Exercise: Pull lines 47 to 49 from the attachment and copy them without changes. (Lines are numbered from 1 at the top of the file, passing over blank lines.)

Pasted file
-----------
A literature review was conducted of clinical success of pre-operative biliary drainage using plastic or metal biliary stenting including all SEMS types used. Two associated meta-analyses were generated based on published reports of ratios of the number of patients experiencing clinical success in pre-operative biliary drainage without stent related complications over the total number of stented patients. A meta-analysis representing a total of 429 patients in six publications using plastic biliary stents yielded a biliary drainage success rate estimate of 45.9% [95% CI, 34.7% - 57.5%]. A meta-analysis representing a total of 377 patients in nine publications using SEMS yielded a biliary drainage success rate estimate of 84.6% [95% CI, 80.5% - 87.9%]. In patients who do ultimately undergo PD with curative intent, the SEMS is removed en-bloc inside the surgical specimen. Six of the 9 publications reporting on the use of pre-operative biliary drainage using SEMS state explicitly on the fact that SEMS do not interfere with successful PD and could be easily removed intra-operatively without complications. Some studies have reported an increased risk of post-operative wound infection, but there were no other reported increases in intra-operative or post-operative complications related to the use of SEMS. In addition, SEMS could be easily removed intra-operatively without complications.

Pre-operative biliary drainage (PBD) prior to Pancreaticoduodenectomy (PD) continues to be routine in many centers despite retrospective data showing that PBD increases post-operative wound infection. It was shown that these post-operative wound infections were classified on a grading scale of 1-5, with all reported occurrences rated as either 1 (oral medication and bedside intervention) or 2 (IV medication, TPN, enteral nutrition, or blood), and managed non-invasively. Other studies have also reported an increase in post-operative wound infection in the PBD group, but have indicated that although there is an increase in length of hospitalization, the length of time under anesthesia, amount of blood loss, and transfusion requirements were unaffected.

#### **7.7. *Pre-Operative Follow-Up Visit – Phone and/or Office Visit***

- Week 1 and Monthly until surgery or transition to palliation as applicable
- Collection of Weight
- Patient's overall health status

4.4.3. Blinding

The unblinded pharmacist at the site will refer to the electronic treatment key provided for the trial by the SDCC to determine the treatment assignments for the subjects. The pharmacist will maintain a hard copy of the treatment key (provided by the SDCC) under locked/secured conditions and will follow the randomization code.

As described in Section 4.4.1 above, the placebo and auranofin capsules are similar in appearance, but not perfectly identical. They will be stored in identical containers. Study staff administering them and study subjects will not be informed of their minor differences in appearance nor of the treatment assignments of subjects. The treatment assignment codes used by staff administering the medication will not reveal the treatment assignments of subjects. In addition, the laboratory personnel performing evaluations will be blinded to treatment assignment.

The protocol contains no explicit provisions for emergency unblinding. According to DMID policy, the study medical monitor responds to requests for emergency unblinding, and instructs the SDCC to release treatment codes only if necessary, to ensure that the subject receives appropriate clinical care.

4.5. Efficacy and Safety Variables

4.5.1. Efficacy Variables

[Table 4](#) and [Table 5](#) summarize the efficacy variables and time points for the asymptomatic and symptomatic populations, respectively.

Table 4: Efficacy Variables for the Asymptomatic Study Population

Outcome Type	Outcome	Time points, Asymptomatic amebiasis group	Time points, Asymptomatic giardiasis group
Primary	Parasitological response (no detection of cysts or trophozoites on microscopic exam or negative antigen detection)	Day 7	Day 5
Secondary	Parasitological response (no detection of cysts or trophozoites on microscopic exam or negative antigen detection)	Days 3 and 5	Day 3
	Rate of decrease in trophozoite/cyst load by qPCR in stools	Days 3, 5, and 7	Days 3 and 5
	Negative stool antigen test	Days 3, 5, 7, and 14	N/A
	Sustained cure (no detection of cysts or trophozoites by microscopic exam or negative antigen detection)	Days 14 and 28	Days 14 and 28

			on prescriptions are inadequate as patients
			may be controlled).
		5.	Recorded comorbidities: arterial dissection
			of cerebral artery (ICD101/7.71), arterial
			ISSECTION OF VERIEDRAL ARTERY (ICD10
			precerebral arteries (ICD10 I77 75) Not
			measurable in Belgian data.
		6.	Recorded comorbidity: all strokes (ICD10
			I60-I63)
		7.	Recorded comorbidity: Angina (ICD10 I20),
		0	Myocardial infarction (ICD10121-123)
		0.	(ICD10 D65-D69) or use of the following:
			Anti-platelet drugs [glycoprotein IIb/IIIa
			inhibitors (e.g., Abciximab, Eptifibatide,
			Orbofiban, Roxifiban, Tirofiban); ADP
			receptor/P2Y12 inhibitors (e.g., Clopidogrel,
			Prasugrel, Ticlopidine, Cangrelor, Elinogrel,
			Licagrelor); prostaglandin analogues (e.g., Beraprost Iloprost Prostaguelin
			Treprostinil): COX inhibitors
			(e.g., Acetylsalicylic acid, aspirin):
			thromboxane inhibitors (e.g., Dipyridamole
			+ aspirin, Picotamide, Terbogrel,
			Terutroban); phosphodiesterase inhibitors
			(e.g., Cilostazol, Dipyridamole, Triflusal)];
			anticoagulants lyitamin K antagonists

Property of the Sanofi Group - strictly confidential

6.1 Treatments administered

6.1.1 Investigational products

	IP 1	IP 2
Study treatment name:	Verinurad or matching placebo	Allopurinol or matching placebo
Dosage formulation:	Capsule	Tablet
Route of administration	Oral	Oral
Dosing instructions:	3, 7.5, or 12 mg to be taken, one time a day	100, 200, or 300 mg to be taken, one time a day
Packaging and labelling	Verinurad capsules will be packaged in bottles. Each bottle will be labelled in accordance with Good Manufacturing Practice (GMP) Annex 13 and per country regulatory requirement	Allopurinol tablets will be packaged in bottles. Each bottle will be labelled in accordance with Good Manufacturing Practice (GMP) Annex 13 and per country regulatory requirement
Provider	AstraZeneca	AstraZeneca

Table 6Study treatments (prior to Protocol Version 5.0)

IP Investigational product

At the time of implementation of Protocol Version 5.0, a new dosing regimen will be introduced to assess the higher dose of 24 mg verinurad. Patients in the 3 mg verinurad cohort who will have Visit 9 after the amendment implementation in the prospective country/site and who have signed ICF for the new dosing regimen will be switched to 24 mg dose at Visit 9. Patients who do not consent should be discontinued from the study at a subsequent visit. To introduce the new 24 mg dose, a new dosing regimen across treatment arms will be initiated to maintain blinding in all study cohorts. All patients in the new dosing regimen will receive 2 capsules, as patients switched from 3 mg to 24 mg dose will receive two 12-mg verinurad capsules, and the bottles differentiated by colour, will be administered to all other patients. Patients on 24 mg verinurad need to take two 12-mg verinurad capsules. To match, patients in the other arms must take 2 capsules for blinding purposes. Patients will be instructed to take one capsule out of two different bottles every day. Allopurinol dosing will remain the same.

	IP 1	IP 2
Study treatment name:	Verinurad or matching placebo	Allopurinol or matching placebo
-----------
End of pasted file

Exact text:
6.1 Treatments administered

6.1.1 Investigational products

	IP 1	IP 2